Antibiotic resistance of campylobacter low in Finland
Finnish Food Safety Authority Evira was included in a research team that charted the resistance to antibiotics and connections to genotype of campylobacter isolated from humans and domestic sources of infection. The study focused on Campylobacter jejuni, the most common species of campylobacter causing gastrointestinal inflammation in humans. The results of the study confirm the previous findings of low antibiotic resistance of production animals in Finland.
Campylobacter is most commonly transmitted to humans through food, and broilers are considered the key source of infection ofCampylobacter jejuni. Humans may also become infected with Campylobacter jejuni through water, animals or animal droppings.
“The study included determining antimicrobial susceptibility to six types of antibiotics. The resistance to each type of antibiotic was studied by using isolates obtained from both humans and animals. The results of the study showed that approximately 5 % ofCampylobacter jejuni in broilers, nearly 17 % of Campylobacter jejuni in bovines and almost 12 % of Campylobacter jejuni in humans were resistant to at least one of the studied types of antibiotic,” says Senior Researcher Satu Olkkola.
Antibiotics not usually necessary in treating campylobacter infections in humans
However, antibiotics are needed in treating serious infections or infections that have become more common, as well as in treating certain risk groups. The most commonly used antimicrobial agents in such cases are from the macrolide or quinolone groups of antibiotics. Resistance to quinolones is common among the campylobacter found in the EU area.
“Based on the study, resistance to quinolones was also the most common type of antimicrobial resistance among the Campylobacter jejuni isolated from humans and bovines in Finland; approximately 8% of the bacteria in humans and more than 9 % of the bacteria in bovines were resistant to quinolones. None of the bacteria studied were found to be resistant to marcolides. However, the resistance to quinolones was also low compared to most other European countries,” says Olkkola.
The reason for the low antibiotic resistance found in Finland could be, among others, the low usage of antibiotics on production animals by international comparison, meaning that the bacteria do not develop a resistance to antibiotics.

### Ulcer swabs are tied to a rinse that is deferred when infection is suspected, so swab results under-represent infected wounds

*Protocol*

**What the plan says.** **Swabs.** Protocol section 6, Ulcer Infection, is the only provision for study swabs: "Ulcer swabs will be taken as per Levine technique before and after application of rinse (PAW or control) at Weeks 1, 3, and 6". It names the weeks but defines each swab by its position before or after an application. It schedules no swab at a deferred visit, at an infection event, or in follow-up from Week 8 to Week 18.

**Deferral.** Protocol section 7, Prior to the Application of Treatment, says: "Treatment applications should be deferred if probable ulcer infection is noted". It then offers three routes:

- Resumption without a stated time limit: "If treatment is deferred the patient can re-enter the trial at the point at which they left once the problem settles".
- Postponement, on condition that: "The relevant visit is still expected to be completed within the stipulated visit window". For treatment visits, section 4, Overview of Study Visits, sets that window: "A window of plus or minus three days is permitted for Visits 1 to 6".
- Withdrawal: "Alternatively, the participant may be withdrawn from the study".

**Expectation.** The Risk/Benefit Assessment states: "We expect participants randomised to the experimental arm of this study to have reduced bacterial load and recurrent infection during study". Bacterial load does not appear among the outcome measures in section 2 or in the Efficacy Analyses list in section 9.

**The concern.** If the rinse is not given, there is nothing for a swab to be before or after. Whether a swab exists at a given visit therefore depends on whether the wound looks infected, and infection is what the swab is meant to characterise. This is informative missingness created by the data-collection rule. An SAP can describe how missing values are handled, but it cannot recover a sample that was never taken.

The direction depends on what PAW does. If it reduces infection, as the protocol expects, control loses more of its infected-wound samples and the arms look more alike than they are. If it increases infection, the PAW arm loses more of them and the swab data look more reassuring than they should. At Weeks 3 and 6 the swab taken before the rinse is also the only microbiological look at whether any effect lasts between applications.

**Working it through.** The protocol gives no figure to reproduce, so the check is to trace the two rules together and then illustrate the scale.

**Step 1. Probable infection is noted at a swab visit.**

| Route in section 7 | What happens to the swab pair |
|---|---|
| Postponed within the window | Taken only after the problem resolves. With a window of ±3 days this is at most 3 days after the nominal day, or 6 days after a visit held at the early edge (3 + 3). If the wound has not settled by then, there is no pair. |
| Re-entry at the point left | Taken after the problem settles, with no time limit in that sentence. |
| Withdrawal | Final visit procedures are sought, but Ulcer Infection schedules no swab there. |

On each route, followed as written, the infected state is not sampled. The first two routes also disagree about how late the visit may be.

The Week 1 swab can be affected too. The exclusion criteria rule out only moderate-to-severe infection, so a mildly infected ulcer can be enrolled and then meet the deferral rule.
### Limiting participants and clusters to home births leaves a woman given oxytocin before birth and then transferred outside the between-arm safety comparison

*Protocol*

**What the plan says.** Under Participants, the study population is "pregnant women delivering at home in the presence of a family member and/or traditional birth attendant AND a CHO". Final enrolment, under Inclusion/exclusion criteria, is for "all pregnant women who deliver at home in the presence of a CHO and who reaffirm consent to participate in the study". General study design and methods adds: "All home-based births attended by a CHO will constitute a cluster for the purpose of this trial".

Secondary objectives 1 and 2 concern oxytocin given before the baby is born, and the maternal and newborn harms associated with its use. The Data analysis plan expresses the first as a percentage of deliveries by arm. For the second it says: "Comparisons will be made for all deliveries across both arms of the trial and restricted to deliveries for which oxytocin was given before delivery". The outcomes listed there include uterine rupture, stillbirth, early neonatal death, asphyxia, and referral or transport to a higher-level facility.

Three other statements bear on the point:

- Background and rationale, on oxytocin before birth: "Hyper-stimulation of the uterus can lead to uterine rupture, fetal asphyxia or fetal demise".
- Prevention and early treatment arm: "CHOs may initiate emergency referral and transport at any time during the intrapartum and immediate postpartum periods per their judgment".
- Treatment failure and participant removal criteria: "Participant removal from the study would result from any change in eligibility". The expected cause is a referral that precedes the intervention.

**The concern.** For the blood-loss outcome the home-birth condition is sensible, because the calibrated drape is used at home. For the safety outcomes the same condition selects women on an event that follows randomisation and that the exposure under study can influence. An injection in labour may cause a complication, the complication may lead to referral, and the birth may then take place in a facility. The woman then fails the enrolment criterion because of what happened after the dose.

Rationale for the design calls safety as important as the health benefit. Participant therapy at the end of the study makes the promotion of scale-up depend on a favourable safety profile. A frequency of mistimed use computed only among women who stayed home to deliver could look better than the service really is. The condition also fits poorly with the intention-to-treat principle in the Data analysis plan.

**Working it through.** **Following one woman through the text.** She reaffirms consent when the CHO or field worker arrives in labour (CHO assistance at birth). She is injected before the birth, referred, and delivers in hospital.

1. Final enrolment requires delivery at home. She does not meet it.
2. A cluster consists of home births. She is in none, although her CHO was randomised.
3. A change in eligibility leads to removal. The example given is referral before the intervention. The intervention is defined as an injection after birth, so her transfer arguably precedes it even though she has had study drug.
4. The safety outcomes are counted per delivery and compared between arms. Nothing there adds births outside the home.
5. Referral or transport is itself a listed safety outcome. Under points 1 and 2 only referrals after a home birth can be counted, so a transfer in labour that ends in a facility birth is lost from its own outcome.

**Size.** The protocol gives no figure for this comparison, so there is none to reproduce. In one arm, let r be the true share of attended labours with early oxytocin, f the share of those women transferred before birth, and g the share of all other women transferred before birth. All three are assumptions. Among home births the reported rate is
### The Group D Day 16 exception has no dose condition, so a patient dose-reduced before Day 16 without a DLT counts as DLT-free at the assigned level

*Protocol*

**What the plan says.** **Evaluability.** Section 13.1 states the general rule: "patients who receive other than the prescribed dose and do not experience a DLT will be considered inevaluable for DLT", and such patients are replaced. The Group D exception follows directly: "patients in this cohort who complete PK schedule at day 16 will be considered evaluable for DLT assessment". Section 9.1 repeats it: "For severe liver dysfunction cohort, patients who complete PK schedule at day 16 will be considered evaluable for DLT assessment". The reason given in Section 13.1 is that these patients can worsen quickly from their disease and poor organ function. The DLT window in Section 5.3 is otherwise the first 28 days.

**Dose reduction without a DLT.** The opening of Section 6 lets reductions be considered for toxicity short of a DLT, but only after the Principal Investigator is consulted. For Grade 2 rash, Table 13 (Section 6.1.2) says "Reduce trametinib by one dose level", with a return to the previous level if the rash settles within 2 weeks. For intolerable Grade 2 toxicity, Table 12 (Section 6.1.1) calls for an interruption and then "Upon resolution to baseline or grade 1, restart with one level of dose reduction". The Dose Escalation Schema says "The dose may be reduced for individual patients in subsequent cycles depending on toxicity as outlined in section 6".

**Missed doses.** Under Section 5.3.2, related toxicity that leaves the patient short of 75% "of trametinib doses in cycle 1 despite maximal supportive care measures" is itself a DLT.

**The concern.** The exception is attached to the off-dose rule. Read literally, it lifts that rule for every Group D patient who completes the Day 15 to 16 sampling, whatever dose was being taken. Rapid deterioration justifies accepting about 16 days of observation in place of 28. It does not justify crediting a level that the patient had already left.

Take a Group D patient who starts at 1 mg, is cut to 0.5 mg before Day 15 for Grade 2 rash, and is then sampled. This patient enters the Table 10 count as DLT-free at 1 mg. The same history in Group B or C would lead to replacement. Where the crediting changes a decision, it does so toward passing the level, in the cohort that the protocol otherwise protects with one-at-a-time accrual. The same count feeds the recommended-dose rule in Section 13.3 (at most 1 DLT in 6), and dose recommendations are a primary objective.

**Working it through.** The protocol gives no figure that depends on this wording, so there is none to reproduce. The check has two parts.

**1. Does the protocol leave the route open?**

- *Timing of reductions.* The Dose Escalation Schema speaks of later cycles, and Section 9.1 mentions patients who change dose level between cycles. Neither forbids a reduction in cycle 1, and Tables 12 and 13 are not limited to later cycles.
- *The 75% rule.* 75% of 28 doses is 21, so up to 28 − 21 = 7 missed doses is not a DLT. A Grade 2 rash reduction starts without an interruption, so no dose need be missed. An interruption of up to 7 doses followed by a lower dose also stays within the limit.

The study comprised 850 Campylobacter jejuni pure cultures, or isolates, of which 459 originated from broilers and 120 from bovines. 95 of the isolates originated from infected humans. The study also included isolates obtained from natural waters, wild birds and a zoo.
Associations between sequence type and resistance were also studied
Genotyping data was exploited in the study in order to identify any associations between sequence type and resistance.
In previous studies, the Campylobacter jejuni isolates were genotyped by using the MLST (Multilocus sequence typing) technique in which bacterial species are typed on the basis of the central allelic profile, or sequence type, of seven housekeeping genes.
In the total data, nearly half (12/26) of the isolates resistant to tetracycline were also resistant to streptomycin. Most of these isolates originated from zoo animals and broilers and belonged to the clonal complex CC 1034, which is rare in humans and production animals. Other significant associations between resistance and sequence type were not identified.
The study has been published in an internationally peer-reviewed scientific publication:
Olkkola, S., Nykäsenoja, S., Raulo, S., Llarena, A.-K., Kovanen, S., Kivistö, R., Myllyniemi, A.-L., Hänninen, M.-L. Antimicrobial Resistance and Multilocus Sequence Types of Finnish Campylobacter jejuni Isolates from Multiple Sources. Zoonoses and Public Health 2016: 63, pp. 10–19.
For further information, please contact:
Satu Olkkola, Senior Researcher, tel. +358 40 489 3456, Food and Feed Microbiology Research Unit